|Biological Diversity 2003||
Distribution of Andorhynchus hyacinthinus
This independent, Brazilian, NGO works as part of the largest nature
protection network in the world to “bring into balance human activities”
and encourage biodiversity and sustainable uses of resources (WWF, accessed
is a non-profit organization that maintains a private nature reserve
in Bahia, Brazil and uses scientific research, environmental education,
land purchase, and low-impact eco-tourism to “confront the multi
faceted threats to the global ecological well being” (BioBrasil,
The Minnesota Zoo holds an annual "World of Birds" free flight
show to benefit numerous Minnesota Zoo-based conservation organizations
as well as
WILD is an international organization working to preserve and reduce the human impacts in wilderness areas from a belief in the “benefits of wild nature and the vital ecological services” from these areas (WILD, accessed 3/31/03).
The hyacinth is listed under Apendix II of the CITES list. The species on this list are "threatened with extinction" and therefore trade of these species are illegal. The hyacinth was listed under this appendix in October 1987. On the IUCN Red List, the hyacinth is listed as EN A1bcd+2bcd. This means that there has been a 50% reduction in the past 10 years or 3 generations and that a 50% reduction is expected in the next 10 years or 3 generations.
Hyacinth macaws are endangered for several reasons. Primarily their habitat is under assault. Hyacinth macaws are reliant on a very few types of trees and a fairly precise habitat. Two types of palm trees are the primary food sources (WWF accessed 3/31/03). It was also found that in the Pantanal region of Brazil the 90% of the hyacinth macaws nested in a single type of tree, the manduvi, requiring preexisting holes in the trees which they then enlarge and improve upon (WWF accessed 3/31/03).
WWF estimates place the international illegal plant and animal trade in the tens of billions of dollars per year. Every year millions of animals are taken out of Brazil and sold to pet and industrial markets (McGrath, Dec. 2002). WWF partner TRAFFIC, estimates that every year some 800,000 psitacidae (parakeets, parrots, etc.) are available on the illegal pet market (WWF, accessed 3/31/03). It has been estimated that 10,000 hyacinth macaws were removed from the wild in the 1980’s alone (McGrath, Dec. 2002). Hyacinth macaws can sell for as much as $12,000 on the open market, making them a tempting target for smugglers.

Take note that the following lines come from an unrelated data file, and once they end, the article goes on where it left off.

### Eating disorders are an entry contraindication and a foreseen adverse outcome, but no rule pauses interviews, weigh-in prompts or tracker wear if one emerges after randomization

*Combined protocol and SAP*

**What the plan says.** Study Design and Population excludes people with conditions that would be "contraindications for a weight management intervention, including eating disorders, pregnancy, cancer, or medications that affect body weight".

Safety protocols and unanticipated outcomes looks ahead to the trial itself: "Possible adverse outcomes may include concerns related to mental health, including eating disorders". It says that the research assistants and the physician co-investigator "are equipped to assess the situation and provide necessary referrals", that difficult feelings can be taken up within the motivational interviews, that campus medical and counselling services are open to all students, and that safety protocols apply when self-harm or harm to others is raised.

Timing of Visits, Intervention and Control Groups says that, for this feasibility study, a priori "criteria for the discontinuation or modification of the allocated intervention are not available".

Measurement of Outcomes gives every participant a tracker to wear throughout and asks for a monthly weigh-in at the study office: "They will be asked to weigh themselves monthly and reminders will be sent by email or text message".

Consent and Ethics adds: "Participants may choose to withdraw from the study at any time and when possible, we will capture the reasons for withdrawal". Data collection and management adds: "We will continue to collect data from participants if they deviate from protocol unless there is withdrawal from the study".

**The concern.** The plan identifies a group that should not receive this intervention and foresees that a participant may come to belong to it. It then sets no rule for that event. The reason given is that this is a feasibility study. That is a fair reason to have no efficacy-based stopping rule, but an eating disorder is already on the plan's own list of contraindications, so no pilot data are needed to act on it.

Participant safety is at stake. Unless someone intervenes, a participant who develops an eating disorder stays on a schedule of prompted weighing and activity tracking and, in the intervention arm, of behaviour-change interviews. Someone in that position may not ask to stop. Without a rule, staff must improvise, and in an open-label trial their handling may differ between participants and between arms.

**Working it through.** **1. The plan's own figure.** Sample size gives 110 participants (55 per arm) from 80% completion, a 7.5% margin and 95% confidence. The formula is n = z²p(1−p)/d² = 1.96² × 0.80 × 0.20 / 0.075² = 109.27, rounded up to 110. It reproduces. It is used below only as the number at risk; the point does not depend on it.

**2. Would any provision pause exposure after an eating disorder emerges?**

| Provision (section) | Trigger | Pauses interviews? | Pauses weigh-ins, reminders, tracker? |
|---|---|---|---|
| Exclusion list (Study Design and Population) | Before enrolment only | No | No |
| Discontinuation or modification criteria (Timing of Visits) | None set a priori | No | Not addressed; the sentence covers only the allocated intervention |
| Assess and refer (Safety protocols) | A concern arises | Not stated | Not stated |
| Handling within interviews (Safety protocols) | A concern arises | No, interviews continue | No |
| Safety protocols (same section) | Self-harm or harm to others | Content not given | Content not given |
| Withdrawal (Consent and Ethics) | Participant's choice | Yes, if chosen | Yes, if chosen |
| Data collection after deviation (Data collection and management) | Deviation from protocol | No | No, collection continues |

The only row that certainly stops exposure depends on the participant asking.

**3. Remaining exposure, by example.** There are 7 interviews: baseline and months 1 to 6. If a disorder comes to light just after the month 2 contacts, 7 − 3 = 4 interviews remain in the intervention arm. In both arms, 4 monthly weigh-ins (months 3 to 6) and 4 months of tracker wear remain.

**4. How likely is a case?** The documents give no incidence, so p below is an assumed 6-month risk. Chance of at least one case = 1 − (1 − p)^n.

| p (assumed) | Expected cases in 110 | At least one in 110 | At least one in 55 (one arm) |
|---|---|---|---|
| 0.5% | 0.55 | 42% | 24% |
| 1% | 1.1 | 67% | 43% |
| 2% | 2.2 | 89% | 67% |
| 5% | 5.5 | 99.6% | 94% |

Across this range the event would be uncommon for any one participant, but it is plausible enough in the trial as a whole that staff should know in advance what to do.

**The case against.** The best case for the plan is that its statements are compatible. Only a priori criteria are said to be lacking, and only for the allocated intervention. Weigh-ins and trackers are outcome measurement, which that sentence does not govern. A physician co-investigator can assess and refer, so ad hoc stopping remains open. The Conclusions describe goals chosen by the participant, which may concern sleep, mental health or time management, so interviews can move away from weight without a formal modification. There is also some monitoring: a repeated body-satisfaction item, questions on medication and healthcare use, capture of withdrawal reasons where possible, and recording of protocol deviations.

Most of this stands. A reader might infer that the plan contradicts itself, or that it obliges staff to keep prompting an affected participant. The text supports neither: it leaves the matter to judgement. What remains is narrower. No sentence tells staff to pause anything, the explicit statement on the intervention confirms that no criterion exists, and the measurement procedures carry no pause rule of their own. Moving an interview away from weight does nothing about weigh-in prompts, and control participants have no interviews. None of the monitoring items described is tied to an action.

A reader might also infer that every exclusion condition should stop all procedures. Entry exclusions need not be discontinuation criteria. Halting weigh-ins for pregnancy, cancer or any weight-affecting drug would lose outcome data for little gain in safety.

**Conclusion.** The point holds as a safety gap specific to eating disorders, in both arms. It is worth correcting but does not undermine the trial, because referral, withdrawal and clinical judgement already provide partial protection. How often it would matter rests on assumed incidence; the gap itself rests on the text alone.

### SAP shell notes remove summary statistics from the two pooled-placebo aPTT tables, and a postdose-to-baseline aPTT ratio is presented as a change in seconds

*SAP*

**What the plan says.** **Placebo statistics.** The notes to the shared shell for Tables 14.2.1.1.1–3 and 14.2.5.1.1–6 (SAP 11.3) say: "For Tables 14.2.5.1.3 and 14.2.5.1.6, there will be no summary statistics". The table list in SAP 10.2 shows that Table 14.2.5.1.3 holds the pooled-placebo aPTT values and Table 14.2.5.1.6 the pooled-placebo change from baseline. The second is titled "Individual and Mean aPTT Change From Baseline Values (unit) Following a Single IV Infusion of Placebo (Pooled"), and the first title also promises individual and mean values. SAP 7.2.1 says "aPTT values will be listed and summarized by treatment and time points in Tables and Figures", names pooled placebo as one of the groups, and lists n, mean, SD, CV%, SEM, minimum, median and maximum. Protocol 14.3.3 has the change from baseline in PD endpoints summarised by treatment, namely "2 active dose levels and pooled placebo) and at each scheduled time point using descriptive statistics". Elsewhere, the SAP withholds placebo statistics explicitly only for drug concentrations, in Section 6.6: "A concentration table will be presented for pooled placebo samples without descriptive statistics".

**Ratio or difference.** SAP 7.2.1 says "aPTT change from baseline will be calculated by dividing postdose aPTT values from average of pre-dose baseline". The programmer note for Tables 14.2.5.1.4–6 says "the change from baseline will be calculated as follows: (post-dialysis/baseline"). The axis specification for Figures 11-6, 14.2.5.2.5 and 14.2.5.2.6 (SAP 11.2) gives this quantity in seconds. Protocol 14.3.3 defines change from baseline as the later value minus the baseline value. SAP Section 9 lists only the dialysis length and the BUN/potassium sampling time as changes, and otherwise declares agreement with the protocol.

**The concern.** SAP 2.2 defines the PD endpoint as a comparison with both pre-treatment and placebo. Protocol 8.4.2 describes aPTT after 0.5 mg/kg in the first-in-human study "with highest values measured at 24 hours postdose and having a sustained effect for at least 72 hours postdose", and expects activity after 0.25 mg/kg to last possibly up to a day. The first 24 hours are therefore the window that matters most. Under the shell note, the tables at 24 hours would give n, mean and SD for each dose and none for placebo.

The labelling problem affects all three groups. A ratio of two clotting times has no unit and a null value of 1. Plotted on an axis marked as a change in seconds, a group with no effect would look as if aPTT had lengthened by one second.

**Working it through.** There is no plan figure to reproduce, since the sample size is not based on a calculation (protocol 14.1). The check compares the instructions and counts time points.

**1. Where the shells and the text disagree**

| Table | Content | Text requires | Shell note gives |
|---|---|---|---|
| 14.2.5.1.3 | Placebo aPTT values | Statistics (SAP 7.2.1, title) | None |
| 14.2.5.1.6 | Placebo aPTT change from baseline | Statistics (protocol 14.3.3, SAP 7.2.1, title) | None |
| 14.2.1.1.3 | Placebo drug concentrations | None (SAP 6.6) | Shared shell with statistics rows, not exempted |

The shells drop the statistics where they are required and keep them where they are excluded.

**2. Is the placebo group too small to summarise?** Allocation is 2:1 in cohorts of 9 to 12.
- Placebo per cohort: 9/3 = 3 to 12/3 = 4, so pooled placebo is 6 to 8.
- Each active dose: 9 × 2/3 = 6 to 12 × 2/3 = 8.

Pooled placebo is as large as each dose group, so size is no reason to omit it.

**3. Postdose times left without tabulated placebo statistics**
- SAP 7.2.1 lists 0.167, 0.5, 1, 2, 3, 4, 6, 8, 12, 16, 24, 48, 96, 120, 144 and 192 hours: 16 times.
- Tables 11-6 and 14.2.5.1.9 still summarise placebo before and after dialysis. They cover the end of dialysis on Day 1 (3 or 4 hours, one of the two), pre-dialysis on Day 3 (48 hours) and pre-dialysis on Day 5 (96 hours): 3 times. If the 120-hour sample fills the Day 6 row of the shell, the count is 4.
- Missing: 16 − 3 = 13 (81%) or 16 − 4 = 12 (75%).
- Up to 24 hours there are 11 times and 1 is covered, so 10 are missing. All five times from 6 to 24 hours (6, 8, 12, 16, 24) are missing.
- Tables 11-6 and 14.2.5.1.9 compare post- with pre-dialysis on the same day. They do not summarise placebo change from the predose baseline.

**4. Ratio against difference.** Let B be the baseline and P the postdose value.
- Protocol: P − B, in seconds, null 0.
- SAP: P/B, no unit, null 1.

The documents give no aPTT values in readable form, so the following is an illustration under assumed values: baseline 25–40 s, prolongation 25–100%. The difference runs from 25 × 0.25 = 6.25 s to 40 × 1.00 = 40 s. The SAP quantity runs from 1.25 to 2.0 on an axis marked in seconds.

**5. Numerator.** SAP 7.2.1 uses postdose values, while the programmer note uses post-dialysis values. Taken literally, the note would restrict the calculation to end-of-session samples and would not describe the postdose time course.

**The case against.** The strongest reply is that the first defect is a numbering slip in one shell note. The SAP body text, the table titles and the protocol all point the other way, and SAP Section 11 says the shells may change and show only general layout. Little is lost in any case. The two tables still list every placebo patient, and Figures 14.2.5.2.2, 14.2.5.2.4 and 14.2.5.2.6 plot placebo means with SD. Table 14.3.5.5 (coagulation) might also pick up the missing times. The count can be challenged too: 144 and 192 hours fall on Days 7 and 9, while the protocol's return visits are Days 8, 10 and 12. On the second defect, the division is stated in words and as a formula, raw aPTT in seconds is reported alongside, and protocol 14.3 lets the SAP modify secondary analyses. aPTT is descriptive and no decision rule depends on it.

In 1994 a grand Jury in Illinois charged famed bird conservationist Tony Silva with smuggling. Eventually Silva was sentenced to seven years in prison for his part in a $1.4 million smuggling ring. Thirty-seven others were also convicted (Harty, 2000) (including Silva’s mother, who earned 27 months for filing false tax returns) (NY Times, 1996). It is thought that Silva’s organization may have caused the death five to ten percent of the worldwide population of hyacinth macaws.
Others are doing their best to protect these beautiful birds. Bio Brasil (see blurb on the left) has acquired, maintained, and protected some prime nesting sites for the hyacinths. Neiva Guedes, working in the state of Mato Grosso do Sul, has worked to vastly reduce the illegal pet trade. She has been successful to the point that illegal deforestation and forest fires are the primary threats to hyacinth macaws (WWF, accessed 3/31/03).
Ninety-nine percent of the Pantanal is privately owned, the majority of it being cattle ranching, although some of it is now owned by conservation organization (McGrath, Dec. 2002). Agricultural run-off from the soy-bean and corn cultivation, and pollution from gold mining operations are contaminating the Panatanal’s “unique” ecosystem (Earthwatch, 2002). Mercury poisoning, from the gold mining, has become apparent in contaminated hyacinth macaw eggs (gibbons, 2001). A recent massive dredging project was put on hold because of public outcry, until such time as a region-wide environmental impact study can be performed (McGrath, Dec. 2002).
How The Hyacinth Macaw Got
Transcript of a NOVA Episode
on Tony Silva ("The Great Wildlife Heist")
Gardens. 2002. Hyacinth macaw.
Earthwatch Institute Journal. 2002. Brazil's Pantanal: Research & Exploration. Vol. 21, Issue 3. http://search.epnet.com/direct.asp?an=7200936&db=afh. Accessed 2003 April 3.
Ensor, W. 2001 May. Hyacinth macaw. http://www.geocities.com/wendemere2/FactSheets/hyacinth_macaw.htm. Accessed 2003 March 31.
Foundation for the Preservation of the Hyacinth Macaw. Date Unknown. The hyacinth macaw. http://hyacinthmacaw.org/hyacinthmacaw.htm. Accessed 2003 March 31.
BioBrasil. © 2002. Hyacinth macaw.
Gibbons, G. Dec. 2004. The beautiful hyacinth macaw. http://www.suite101.com/article.cfm/tropical_neotropical_birds/86352. Accessed 2003 April 3.
Harty, E. 2000. Precious Cargo. http://www.vetcentric.com/magazine/magazineArticle.cfm?ARTICLEID=997. Accessed 2003 April 3.
Hyacinth macaw (Anodorhynchus hyacinthinus). Reproduced with permission from WWF-Brazil. © Accessed 2003 March 31. WWF-Brazil. All rights reserved. http://www.wwf.org.br/english/informa/sitearara_arara.htm.
Kasnoff, C. 1996 July 7. Hyacinth macaw. http://www.bagheera.com/inthewild/van_anim_macaw.htm. Accessed 2003 March 31.
McGrath, S. Dec. 2002. Blue jewels of the panatanal. Audobon, 104:74-85.
NY Times. 11/19/96. Smuggler of birds sentenced. New York Times (Late New York Edition) Nov. 19 '96 p. C6.
WILD Foundation. © 2003. Wildlands for the macaw. http://www.wild.org/projects/pop-up/macaw.html.
Accessed 2003 March 31.
Authors: Eli Levine
& Hannah Chick
and A. araucana
Croix Ground Lizard
This website is part of a Biology 226 class project on the conservation of global biodiversity.